Read a good deal less than I expected to last month, mostly because my free time on tour was devoted much more heavily than usual to actual writing. I did get through a few things, though!
The Pauper Prince and the Eucalyptus Jinn, Usman Malik. Novella on Tor.com. I liked it well enough while reading it, but just a few weeks later I can’t remember much about it. I’ll note that I’m making an effort to read more short fiction this year, though (including short stories, which won’t get logged here), so I can have some idea of what to nominate when the Hugos roll around next year.
The House of Shattered Wings, Aliette de Bodard. Read for blurbing purposes; this will be out soon. The blurb I sent in was “If you think the image of Lucifer sitting on a throne in the ruins of Notre Dame sounds awesome, this is a book for you.” 🙂 Post-apocalyptic angel war fantasy in Paris. First, I believe, of an intended series.
Writing Fight Scenes My own books don’t count. Skimmed back through this one as a refresher for my own brain.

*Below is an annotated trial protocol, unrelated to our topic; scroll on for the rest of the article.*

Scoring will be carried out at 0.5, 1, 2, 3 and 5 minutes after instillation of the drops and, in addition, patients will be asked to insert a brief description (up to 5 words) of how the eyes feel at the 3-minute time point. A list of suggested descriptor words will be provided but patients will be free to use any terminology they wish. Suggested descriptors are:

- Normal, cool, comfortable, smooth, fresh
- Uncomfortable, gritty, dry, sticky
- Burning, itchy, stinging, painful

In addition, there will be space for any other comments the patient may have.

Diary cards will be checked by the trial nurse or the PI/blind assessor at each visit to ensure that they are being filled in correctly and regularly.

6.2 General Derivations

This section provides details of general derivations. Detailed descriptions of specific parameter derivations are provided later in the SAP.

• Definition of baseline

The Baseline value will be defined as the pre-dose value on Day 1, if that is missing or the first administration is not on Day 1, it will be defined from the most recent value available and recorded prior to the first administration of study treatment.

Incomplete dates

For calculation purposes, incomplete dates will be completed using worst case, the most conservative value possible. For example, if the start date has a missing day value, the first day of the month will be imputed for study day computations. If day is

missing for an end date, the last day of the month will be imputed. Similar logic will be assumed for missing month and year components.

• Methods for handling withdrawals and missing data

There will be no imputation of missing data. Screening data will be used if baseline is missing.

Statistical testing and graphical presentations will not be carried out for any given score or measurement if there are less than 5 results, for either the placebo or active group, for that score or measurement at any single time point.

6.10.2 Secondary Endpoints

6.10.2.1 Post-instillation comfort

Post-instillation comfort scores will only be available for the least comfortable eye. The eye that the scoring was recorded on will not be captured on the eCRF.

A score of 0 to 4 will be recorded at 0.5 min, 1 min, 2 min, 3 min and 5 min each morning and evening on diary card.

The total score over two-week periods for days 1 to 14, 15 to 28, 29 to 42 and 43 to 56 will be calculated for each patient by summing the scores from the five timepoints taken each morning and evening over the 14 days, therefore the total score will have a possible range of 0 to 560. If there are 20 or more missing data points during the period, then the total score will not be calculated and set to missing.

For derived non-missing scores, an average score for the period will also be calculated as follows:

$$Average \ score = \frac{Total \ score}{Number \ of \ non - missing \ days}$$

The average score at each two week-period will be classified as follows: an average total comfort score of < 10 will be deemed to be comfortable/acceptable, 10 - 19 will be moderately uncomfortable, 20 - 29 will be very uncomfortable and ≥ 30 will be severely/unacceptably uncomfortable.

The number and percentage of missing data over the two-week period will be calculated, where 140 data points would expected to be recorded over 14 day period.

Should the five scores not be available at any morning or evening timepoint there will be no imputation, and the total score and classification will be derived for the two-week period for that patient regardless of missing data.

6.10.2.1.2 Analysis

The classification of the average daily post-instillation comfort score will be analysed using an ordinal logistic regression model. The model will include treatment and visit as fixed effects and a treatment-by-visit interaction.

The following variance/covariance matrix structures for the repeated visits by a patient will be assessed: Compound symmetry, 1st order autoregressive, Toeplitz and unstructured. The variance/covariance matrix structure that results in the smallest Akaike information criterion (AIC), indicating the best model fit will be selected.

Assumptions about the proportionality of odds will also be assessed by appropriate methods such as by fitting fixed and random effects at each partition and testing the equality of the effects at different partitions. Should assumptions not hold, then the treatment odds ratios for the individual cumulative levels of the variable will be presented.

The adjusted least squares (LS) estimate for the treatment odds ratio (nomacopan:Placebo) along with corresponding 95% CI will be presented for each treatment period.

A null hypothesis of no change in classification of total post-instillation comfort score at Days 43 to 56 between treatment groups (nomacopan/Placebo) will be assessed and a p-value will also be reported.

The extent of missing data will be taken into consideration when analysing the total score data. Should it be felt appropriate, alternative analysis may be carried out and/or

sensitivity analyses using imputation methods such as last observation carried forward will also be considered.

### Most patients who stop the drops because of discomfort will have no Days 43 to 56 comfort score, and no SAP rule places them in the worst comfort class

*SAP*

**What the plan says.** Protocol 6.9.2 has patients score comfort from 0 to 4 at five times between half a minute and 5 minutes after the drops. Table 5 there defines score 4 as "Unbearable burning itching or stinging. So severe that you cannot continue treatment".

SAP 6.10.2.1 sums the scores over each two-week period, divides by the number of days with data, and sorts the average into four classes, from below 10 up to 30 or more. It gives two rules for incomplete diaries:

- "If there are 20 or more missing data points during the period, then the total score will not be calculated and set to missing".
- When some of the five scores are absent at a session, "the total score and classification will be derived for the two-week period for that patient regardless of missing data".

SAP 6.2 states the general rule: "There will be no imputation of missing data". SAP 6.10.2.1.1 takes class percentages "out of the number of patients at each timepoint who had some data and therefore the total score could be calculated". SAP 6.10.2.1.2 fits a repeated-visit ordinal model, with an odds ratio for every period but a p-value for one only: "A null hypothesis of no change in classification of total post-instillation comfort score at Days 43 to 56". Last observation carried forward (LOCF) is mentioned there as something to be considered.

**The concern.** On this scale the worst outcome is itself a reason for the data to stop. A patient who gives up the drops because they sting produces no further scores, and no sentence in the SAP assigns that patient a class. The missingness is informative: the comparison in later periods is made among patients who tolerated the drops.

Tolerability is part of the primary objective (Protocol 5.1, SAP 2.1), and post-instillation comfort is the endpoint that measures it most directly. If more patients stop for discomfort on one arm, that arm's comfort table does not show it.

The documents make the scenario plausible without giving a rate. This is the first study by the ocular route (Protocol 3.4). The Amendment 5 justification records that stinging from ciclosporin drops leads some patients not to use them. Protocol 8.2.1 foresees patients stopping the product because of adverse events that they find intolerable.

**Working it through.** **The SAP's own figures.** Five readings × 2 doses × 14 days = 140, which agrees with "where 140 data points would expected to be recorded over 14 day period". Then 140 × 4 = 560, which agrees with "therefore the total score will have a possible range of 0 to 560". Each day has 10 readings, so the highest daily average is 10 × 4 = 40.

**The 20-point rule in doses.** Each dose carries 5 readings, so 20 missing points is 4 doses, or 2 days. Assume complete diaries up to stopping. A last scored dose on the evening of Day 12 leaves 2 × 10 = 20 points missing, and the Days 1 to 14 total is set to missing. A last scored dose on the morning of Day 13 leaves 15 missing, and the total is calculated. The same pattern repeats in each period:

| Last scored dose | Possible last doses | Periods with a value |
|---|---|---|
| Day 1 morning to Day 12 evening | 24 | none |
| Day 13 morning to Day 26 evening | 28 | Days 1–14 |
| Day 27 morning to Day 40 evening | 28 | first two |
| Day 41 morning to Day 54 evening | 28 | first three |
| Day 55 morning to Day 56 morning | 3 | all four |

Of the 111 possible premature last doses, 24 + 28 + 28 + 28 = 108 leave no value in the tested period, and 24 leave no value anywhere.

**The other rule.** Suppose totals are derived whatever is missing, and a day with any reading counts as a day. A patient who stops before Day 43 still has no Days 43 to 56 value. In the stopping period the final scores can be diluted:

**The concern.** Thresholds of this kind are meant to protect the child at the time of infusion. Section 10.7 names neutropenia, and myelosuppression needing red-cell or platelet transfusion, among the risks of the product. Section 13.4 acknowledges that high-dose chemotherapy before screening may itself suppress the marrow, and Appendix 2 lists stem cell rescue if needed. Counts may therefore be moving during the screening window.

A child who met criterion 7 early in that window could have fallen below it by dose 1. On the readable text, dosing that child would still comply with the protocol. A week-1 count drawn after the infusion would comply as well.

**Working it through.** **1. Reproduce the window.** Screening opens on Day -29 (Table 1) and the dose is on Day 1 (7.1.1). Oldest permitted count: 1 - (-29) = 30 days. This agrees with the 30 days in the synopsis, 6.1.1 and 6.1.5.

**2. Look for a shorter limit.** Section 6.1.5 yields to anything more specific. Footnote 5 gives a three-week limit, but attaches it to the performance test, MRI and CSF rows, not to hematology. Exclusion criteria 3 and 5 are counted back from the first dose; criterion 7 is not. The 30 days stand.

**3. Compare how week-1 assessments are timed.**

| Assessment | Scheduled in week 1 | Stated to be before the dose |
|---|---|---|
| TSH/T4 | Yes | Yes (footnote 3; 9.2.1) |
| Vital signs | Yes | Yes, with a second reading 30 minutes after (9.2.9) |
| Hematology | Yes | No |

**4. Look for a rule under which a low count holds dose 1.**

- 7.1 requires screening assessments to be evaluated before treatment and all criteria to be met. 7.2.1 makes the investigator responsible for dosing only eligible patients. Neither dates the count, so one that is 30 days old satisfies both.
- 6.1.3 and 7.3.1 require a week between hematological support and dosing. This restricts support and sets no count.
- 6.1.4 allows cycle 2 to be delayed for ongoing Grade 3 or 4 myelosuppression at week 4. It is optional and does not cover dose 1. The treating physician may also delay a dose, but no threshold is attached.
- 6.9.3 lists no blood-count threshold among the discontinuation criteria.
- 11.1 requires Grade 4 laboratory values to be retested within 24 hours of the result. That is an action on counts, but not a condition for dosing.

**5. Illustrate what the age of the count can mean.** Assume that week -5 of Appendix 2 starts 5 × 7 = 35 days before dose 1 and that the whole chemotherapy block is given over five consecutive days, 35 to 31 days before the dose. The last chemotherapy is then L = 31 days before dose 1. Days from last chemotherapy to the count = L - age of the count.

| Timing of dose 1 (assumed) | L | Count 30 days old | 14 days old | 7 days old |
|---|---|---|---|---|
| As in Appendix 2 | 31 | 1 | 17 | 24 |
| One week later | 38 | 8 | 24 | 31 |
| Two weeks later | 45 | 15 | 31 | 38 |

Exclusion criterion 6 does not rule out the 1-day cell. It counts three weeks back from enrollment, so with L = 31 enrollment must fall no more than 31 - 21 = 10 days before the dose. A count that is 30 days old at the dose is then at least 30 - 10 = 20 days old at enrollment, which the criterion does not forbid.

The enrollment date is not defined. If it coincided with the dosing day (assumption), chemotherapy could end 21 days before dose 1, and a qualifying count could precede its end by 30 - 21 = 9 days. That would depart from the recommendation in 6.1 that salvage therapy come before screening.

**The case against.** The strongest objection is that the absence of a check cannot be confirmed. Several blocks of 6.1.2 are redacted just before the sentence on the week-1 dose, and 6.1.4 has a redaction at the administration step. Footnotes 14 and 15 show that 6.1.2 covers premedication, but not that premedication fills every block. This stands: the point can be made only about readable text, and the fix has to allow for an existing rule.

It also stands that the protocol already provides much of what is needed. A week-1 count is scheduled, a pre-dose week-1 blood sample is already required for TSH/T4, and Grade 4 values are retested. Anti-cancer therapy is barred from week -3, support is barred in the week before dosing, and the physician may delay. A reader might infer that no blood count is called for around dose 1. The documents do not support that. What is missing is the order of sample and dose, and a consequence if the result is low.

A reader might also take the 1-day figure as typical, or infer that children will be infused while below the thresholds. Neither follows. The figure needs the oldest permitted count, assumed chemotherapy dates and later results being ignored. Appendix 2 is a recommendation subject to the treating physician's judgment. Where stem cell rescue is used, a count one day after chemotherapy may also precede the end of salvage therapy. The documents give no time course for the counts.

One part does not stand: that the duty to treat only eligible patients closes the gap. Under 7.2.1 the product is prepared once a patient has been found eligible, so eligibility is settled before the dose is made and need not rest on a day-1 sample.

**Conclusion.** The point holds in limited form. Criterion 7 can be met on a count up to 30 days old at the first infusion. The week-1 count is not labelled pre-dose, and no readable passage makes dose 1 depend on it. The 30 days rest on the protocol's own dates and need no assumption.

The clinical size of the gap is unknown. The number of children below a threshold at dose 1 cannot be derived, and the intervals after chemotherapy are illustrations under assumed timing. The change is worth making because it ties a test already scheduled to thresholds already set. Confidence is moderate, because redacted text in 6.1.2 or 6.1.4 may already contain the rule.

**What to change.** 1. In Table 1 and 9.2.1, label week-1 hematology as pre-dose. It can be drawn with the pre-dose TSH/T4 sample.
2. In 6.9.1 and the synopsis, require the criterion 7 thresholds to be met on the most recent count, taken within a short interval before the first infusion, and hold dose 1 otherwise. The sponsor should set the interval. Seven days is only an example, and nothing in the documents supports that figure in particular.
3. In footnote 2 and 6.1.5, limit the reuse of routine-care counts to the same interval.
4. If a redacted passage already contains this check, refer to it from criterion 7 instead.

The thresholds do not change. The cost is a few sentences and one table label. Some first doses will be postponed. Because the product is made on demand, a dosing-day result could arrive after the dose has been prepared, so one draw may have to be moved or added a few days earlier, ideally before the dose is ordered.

Hostage, Rachel Manjia Brown and Sherwood Smith. Sequel to Stranger, which I posted about here. This one moves somewhat away from the decentralized nature of the first one, which gave equal weight to something like half a dozen different pov characters; the structure of this one means there’s a stretch where the focus rests heavily on just two. Which entirely isn’t a bad thing; as I said about Stranger, having to shift between characters every chapter often risks losing my immersion in the story. It does give this one a different feel, though. I liked how Hostage was about the characters learning to live with the scars of what happened to them, and I also liked the ways in which Voske’s kingdom is dystopian without being wholly awful: the ruler is a terrible person, and terrible things happen there, but the residents also have things like electricity. I can look at that and see the possibility of major improvements in the future, if the cities start working together.
Pandemonium and Parade: Japanese Monsters and the Culture of Yokai, Michael Dylan Foster. Academic book on the supernatural creatures of Japan, and the changes in how they’re viewed between the Edo/Tokugawa period and the present day. Read for research purposes, and interesting, but way less about the details of actual yokai than I anticipated; he tends to pick out a couple of examples and explore them in depth, mostly through the lens of “here’s how this fits in with the zeitgeist.” Fortunately, I have other books headed my way that will take care of the other aspect.